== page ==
The Conservative British government response to the climate crisis in the lead up to the Paris Summit is to argue in public that it’s the market that should lead the changes required.
But its new consultation about overhauling the UK’s corporate carbon reporting and taxation landscape implicitly recognises the necessity of rigging the market to achieve the policy goals of reducing emissions – albeit under pressure from the European Commission. Its strategy, though, is to try and reduce the administrative burden on industry.
The government’s attitude, as expressed in a number of recent much criticised attacks on renewable energy and energy efficiency (See our recent article on this, The UK’s energy policy has descended into dangerous farce ) is emboldening climate sceptics in the country such as Benny Peiser, who runs the cunningly named Global Warming Policy Foundation, and who issued a statement this week calling for energy-intensive industries such as iron and steel to be relieved of carbon taxes.
This is an effort by him to influence the new consultation. This proposes changes to the Climate Change Levy, Carbon Reduction Commitment Energy Efficiency Scheme taxes, the Climate Change Agreements, the Energy Saving Opportunity Scheme reporting schemes, and the Electricity Demand Reduction pilot incentive scheme, all of which energy-using industry has to respond to. (For an explanation of some of these, see below.)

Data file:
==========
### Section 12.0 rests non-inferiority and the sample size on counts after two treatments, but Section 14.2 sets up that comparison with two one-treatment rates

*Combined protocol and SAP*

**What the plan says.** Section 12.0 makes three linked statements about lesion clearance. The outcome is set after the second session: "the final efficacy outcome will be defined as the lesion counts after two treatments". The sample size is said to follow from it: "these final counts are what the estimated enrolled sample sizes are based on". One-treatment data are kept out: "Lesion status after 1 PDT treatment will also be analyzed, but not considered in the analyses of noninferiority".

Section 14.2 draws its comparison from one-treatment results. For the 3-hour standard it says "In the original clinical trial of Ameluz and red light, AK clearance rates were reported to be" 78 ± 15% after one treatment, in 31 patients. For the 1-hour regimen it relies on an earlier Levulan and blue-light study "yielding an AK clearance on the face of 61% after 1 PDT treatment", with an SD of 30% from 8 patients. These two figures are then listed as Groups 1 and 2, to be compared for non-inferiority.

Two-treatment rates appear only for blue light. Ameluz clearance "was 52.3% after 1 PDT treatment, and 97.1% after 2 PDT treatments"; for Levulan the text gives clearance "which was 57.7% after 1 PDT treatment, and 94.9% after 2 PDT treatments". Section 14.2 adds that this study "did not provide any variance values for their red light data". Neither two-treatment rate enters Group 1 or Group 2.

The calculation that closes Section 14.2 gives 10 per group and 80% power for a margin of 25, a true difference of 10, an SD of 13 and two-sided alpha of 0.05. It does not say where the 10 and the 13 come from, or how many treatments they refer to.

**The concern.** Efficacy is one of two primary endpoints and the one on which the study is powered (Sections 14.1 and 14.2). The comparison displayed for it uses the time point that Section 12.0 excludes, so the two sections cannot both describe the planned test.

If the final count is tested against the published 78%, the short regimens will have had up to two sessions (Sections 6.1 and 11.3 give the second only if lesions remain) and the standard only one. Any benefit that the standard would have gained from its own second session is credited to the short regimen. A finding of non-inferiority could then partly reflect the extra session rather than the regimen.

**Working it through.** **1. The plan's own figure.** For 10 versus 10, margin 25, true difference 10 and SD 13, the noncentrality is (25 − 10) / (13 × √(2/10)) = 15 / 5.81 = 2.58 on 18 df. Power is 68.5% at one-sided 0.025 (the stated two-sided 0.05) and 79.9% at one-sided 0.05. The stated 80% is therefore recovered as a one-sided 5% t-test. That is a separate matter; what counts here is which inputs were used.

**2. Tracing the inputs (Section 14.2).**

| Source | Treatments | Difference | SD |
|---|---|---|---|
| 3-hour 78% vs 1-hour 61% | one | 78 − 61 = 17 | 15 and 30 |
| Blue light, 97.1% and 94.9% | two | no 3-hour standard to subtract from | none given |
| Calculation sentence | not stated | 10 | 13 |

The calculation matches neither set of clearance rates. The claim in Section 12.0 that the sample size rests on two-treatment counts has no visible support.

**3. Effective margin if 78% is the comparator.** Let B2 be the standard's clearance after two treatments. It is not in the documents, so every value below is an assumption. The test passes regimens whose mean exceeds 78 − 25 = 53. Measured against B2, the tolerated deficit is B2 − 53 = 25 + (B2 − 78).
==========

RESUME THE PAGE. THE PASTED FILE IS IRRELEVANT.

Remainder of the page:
The consultation seeks to develop a single reporting framework and a single tax in order to improve the uptake of energy efficiency measures. Writing in the foreword to the document, Exchequer to the Treasury Damian Hinds stresses that the proposals would not compromise the UK’s decarbonisation efforts.
The government acknowledges some parties believe mandatory board-level reporting “creates a standardised framework that can provide information on energy and carbon consumption to investors and other stakeholders to inform investment decisions”, while also leading to a reputational driver than incentivises decarbonisation. This is not just a belief but is backed up by independent research and evidence.
Consequently, it is proposing developing a “single effective reporting framework that incorporates the most effective elements from the existing range of reporting schemes and delivers a net reduction in compliance costs associated with reporting schemes”.